THE BIG ‘Afro’ might be missing, but the smile and the walk are the same. And the youthful look. "I eat the right things and live the right way,” is all that Derrick Harriot will say about his ageless look.
Derrick the ‘Chariot’ Harriot – well known singer and the father of seven children – gives away few secrets. Persons in their 50s swear that they had been hearing him sing from they were children!
Harriot is a man of much mystery who prefers to let the facts – if you can find them – speak for themselves. This week we will try to draw a picture of the man whose iconic role in the local music industry is a story which is not yet fully told.
Harriot’s reserve is nothing but ‘humility’, claims Michael Barnett of MKB and Heineken Startime productions who also states; “he has let his music do the talking.”
Derrick Harriot, who is now known for his ability to source the vintage music of the ’60s and ’70s, was himself a rising star of the period. He started singing while at Excelsior High School around 1956 (we think), moving on to make a name for himself at the Vere John’s ‘Opportunity Hour’ at the Palace theatre as a soloist.
Then, with Claude Sang Jnr., he also presented duets and later formed the Jiving Juniors ( Sugar Dandy , Don’t You Be Bad ). Other hits were Over the River and I’ll Be Here When He Comes . A switch to Duke Reid’s Treasure Isle label produced the hits My Heart’s Desire and Lollipop Girl . Derrick was also a featured vocalist with bands like the Vagabonds, Granville Williams Orchestra, Carlos Malcolm’s Afro-Jamaican Rhythms and the Mighty Vikings. He was a popular performer on stage shows that featured American headliners like Shirley & Lee, Lloyd Price, Fats Domino and Sam Cooke.
His own hits included I Care , I’m Only Human , What Can I Do (Wedding Song) , Do I Worry , Solomon , Born To Love You , Standing In and Walk The Streets . In the ’60s, Harriot also produced hits with Rudy Mills ( Long Story and the Kingstonians ( Winey Winey ).
From 1970 to 1974 Derrick ran his musical Chariot disco at the VIP Club where many musical legends including Bob Marley and the Wailers, made periodic appearances. In the ’80s the crooner produced more songs including Skin To Skin , All Shook Up , Float On , Oogum Boogum Song and Checking Out, Checking In . Were his numerous songs many of which were – about love and heartbreak, in one form or another – his own story? Characteristically, Harriot again dodges this question, stating that “all good songs are based on the real experiences of life, which is why they are good songs.” His song, I was born a loser , is said to have lasted the longest in terms of popular airplay. Harriot’s Checking Out, Checking In is also still a staple on local radio.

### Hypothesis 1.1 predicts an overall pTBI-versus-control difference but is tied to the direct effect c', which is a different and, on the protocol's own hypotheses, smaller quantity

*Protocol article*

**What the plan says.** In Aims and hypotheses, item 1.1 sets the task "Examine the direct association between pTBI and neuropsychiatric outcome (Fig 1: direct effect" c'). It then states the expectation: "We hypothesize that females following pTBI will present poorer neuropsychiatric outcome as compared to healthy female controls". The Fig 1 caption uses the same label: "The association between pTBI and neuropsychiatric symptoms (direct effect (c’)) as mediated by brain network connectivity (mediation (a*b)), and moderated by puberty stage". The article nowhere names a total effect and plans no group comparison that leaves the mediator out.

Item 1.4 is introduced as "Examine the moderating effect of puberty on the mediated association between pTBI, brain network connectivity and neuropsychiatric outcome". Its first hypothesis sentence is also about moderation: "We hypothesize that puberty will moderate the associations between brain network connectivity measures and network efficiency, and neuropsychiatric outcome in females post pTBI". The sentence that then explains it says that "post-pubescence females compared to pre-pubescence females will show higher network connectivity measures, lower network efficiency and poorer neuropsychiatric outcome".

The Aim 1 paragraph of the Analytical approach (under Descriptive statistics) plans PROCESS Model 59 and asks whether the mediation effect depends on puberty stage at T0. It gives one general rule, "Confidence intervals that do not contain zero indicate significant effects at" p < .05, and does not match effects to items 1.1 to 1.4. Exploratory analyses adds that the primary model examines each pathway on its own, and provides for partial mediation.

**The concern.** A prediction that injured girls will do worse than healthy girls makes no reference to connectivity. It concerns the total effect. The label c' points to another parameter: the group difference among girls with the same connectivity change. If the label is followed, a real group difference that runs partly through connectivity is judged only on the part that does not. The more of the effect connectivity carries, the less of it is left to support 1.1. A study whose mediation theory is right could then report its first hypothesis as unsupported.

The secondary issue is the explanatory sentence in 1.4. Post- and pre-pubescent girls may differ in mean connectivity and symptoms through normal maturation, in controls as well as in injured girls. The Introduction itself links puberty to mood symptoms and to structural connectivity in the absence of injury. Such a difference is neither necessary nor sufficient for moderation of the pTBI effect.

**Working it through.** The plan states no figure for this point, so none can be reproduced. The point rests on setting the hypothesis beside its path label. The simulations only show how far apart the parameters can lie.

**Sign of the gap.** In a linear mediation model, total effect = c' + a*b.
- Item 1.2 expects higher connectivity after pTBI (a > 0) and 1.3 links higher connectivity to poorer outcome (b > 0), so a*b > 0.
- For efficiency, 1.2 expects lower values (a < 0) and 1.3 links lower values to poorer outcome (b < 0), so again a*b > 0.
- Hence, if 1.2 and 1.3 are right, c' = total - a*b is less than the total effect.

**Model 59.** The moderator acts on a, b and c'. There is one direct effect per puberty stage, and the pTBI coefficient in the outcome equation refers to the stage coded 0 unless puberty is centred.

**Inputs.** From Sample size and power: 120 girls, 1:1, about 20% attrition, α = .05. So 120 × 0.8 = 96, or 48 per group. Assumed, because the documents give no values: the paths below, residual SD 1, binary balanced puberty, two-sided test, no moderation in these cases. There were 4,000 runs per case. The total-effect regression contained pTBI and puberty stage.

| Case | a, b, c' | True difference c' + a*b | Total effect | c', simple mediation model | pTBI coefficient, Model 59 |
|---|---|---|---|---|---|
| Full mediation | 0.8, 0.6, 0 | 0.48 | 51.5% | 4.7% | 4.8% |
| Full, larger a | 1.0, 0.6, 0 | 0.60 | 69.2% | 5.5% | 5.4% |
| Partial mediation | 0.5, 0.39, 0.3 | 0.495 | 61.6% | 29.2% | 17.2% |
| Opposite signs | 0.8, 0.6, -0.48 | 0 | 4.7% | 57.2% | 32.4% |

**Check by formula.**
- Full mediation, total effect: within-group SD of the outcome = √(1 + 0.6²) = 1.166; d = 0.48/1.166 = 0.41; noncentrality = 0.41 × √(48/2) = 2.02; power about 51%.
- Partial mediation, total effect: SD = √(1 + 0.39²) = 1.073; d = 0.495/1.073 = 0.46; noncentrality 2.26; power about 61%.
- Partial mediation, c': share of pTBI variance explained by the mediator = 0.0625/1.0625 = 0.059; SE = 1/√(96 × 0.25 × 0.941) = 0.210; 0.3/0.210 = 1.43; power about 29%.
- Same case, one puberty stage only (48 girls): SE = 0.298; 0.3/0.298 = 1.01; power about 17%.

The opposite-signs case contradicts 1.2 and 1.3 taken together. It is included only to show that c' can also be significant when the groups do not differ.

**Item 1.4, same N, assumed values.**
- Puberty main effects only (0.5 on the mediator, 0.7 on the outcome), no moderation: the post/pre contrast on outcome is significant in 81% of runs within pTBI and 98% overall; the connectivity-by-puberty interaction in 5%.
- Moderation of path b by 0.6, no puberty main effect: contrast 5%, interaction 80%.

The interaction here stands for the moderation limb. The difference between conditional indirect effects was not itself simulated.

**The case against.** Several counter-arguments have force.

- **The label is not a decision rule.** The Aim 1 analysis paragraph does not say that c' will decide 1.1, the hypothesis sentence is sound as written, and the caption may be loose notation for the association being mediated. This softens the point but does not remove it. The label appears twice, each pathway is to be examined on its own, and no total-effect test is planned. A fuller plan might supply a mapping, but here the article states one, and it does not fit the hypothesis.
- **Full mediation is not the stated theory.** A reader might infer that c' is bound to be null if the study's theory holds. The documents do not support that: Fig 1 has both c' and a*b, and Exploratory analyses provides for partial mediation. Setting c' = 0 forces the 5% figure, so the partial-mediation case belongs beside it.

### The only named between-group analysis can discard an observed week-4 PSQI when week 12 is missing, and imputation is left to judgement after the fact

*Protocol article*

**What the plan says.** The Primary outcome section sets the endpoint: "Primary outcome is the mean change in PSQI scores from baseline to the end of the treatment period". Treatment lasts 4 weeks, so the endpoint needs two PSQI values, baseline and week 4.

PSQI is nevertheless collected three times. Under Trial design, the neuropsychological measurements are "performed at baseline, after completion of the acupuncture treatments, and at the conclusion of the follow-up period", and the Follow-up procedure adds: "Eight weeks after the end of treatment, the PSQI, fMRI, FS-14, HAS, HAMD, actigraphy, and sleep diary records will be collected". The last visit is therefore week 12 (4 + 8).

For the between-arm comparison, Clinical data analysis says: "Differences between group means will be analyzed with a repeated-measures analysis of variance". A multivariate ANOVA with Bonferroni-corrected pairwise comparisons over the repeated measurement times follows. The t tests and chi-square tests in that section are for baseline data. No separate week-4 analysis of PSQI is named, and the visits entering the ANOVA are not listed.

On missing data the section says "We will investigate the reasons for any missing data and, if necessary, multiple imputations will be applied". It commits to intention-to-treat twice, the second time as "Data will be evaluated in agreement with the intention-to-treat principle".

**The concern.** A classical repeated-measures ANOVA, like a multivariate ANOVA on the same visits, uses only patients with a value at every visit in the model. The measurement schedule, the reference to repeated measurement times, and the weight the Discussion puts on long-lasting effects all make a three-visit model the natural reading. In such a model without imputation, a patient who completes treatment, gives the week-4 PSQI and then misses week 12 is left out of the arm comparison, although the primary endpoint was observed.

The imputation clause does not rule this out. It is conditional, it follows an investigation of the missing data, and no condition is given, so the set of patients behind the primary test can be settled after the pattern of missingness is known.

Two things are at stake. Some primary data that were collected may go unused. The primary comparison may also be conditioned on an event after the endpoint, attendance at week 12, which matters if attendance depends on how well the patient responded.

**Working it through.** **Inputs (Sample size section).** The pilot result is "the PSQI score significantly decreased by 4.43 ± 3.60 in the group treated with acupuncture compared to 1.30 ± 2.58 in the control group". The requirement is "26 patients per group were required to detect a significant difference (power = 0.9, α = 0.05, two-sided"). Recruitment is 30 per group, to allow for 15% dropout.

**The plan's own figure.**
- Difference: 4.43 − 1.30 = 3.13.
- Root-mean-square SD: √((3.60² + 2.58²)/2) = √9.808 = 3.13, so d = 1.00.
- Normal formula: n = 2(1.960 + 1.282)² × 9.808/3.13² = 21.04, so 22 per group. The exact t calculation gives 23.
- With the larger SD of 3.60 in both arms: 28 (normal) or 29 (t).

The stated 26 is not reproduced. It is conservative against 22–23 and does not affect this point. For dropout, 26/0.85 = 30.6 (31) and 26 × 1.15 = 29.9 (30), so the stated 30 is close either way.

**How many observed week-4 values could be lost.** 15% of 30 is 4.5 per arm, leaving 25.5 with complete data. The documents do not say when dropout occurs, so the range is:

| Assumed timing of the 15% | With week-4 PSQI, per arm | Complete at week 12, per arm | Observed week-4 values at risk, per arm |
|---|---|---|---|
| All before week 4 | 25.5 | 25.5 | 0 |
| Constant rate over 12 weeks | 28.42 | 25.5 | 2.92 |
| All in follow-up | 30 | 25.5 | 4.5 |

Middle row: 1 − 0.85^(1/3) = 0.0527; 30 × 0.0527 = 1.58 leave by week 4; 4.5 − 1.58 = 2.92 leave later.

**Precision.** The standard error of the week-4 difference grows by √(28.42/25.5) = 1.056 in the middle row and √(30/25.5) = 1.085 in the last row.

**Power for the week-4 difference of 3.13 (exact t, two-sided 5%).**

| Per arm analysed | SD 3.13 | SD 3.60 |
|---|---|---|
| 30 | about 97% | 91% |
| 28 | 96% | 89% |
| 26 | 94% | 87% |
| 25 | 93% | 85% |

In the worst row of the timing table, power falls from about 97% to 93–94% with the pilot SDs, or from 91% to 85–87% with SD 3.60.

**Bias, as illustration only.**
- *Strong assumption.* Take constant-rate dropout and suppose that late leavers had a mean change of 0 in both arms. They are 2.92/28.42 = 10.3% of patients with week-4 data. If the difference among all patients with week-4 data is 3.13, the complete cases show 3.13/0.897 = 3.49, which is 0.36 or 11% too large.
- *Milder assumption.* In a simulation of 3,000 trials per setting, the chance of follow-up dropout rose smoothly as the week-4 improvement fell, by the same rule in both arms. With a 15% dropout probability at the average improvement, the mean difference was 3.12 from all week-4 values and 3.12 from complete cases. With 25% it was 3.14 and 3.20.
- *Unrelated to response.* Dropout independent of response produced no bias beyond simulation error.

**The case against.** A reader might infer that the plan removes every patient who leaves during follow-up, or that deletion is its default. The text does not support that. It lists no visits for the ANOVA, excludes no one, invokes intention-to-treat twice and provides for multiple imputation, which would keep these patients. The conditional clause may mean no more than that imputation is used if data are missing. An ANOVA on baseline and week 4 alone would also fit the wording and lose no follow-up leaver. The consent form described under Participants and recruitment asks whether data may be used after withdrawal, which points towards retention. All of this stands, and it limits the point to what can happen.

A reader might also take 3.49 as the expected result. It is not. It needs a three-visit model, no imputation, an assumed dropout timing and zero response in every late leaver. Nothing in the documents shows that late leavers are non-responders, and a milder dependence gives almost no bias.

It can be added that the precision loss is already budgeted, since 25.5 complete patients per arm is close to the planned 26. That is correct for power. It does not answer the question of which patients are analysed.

His first shop
It was as early as the mid 1960s, when Derrick opened up his first shop at 125 King Street. Now, he is a landmark in Twin Gates Plaza, Kingston. In the new century Harriot has switched to a career of facilitating those who want to build collections through his own record shop. Word is, if Harriot does not have it, it cannot be found. Michael Barnett states, “in my estimation Derrick is one of the greatest contributors to the Jamaican music industry,” expressing the opinion that Harriot’s range of involvement is unequalled. “He (Harriot) started with a group and then went on to excel as a vocalist. He then moved on to owning a record shop, selling and distributing music. He was also a disco operator. Later, he extended his record shop into a video shop.
“He was the first to record Dennis Brown. There was also Rudy Mills and Keith and Tex with Stop that Train . Others whom he produced included the Kingstonians and Bungo Herman. Harriot also provided backup for a number of others.” Recently, in the 90s, he produced several members of the Scare Dem Crew, among other artistes. In every way, Harriot has embraced and nurtured the music. “He has touched every facet of the music, which nobody else has done,” said Barnett. Barnett added, “Harriot is an exceptional singer. He has a good falsetto and a regular tone. He was a very good harmony singer too.
“He is very very humble, which is why he has not achieved more.” Harriot, who describes himself as a “people’s person” says that he is quite content these days with helping his clients to track down the rare finds that they often need. His clientele includes people from as far away as Japan who are frequently in search of the golden oldies on vinyl and who are willing to pay top dollars for them. The difference that time makes! The artiste remembers the days when he would offer to share payment with another artiste in order to get the opportunity to sing. The ’60s were the very best era of Jamaican music, he states. Barnett agrees with him.
“Money was never the objective. These guys were poor. They just wanted to sing. Everything now is about money and that blocks creativity.” In Harriot’s opinion, there are still many good singers who do not receive airplay. If radio should change its policy, then creativity would begin to flow again,” he feels. When he is not expounding on music, Harriot is taking in football, track and field and cricket. Another favourite topic is his youngest daughters Kizzy, Kerry and Kara-Sue. For them, he says, “you (himself) want to do the right things.”
So, how old are you? we ask again.
Harriot smiles, eyes gleaming.
“Keep them guessing,” are his last words on this.
Avia Ustanny, Outlook Writer